Leaving child and adolescent mental health services in the MILESTONE cohort : a longitudinal cohort study on young people’s mental health indicators, care pathways, and outcomes in Europe

Background: The configuration of having separate mental health services by age, namely child and adolescent mental health services (CAMHS) and adult mental health services (AMHS), might be a barrier to continuity of care that adversely affects young people’s mental health. However, no studies have investigated whether discontinuity of care in the transition period affects mental health. We aimed to discern the type of care young people receive after reaching the upper age limit of their CAMHS and examine differences in outcomes at 24-month follow-up between young people receiving different types of care.


Methods: To assess mental health in young people from 39 CAMHS in eight European countries (Belgium, Croatia, France, Germany, Italy, Ireland, the Netherlands, and the UK), we did a longitudinal cohort study. Eligible young people were CAMHS users up to 1 year younger than the upper age limit of their CAMHS or up to 3 months older, if they were still in CAMHS. Information on mental health service use, mental health problems (ie, using the Health of the Nation Outcome Scale for Children and Adolescents, Youth Self-Report and Adult Self-Report, DSM-5, and ICD-10), and sociodemographic characteristics were collected using self-reported, parent-reported, and clinicianreported interviews and questionnaires. Mixed models were applied to assess relationships between baseline characteristics, mental health service use, and outcomes.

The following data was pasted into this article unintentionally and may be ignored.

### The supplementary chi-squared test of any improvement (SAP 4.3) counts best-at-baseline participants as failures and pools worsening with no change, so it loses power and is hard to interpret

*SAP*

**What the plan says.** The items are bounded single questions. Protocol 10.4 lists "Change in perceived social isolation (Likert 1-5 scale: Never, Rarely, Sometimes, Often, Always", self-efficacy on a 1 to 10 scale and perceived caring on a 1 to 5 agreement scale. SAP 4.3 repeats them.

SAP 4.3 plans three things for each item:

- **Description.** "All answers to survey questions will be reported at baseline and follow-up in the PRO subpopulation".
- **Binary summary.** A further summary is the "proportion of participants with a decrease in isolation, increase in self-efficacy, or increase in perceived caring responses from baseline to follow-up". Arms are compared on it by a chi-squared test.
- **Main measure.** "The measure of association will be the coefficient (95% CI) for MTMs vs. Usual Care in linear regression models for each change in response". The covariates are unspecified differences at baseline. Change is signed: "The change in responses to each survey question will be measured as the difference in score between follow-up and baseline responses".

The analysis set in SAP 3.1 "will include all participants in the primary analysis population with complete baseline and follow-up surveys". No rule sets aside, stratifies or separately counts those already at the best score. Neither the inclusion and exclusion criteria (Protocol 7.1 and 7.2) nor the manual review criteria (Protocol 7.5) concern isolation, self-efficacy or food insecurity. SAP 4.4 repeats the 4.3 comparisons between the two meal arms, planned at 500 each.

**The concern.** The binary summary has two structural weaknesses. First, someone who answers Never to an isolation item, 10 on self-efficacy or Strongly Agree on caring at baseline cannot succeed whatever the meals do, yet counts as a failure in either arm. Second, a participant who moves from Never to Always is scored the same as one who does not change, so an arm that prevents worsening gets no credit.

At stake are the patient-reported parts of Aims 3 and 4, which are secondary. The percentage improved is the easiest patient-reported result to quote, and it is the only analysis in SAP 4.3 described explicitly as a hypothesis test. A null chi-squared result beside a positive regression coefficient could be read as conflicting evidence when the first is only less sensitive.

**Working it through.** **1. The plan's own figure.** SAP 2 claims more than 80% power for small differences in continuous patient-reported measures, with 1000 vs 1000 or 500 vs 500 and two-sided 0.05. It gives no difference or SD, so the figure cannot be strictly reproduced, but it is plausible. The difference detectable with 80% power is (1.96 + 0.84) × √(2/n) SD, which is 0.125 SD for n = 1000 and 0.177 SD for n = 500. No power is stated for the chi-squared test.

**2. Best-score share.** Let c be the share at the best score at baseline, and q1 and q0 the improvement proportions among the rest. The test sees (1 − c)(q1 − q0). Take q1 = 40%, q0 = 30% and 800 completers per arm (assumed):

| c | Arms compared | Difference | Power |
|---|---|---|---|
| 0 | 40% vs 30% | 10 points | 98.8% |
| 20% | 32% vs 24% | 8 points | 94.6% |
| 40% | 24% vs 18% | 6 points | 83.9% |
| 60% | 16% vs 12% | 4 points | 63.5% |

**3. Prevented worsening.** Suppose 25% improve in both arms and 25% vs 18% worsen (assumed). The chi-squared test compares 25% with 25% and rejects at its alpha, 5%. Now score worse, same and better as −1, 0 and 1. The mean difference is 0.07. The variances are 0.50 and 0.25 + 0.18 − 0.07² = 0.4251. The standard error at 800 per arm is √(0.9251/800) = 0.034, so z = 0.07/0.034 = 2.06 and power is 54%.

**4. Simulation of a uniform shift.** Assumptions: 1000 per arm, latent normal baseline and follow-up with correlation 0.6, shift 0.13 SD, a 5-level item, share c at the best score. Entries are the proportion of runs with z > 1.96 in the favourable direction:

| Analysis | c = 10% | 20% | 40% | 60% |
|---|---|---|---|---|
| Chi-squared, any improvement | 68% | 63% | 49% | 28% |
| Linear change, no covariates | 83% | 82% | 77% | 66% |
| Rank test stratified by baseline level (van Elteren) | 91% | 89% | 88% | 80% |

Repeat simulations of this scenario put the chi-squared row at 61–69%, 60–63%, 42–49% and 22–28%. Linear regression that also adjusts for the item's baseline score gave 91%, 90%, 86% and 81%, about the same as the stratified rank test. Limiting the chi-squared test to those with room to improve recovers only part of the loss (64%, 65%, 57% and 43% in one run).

Findings: The MILESTONE cohort included 763 young people. The participants were 60·0% female (n=458) and 40·0% male (n=305), 90·3% White (n=578), and had a mean age of 17·5 years (range 15·2–19·6 years). Over the 24-month follow-up period, 48 young people (6·3%) actively withdrew from the study. For young people, the higher their scores on the Health of the Nation Outcome Scale for Children and Adolescents (p=0·0009) and Youth Self- Report and Adult Self-Report (p=0·046), and who had a clinical classification of severe mental illness (p=0·0033), had suicidal thoughts or behaviours or self-harm (p=0·034), used psychotropic medication (p=0·0014), and had a selfreported or parent-reported need for continued treatment (p<0·0001) at baseline, were more likely to transition to AMHS or stay in CAMHS than to have care end. Overall, over the 24-month follow-up period, the mental health of young people improved, but 24·4% of young people reported an increase in problems calculated using the reliable change index, of whom 5·3% had a clinically relevant increase in problems. At 24-month follow-up, no differences in change in mental health problems since baseline were found between young people who used different types of care (CAMHS, AMHS, or no care).

Interpretation: Although approximately half of young people reaching the upper age limit of their CAMHS stop using mental health services, this was not associated with a deterioration in their mental health. Young people with the most severe mental health problems are more likely to receive continued care. If replicated, our findings suggest investments in improving transitional care for all CAMHS users might not be cost-effective in times of rising healthcare costs, but might be better targeted at a subgroup of young people with increasing mental health problems who do not receive continued treatment.


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Suzanne E Gerritsen, Larissa S van Bodegom, Mathilde M Overbeek, Athanasios Maras, Frank C Verhulst, Dieter Wolke, Dimitris Rizopoulos, Giovanni de Girolamo, Tomislav Franić, Jason Madan, Fiona McNicholas, Moli Paul, Diane Purper-Ouakil, Paramala J Santosh, Ulrike M E Schulze, Swaran P Singh, Cathy Street, Sabine Tremmery, Helena Tuomainen, Gwendolyn C Dieleman, MILESTONE consortium | 2022
In: Lancet Psychiatry ; ISSN: 2215-0366 | 9 | 12 | december | 944-956
Adolescents, Adults, Affected Populations, Epidemiology, Europeans, Health Care Utilization, Infants, Longitudinal Study, Mental health, PTSD (DSM-5), PTSD (ICD-10), Research, Young Adults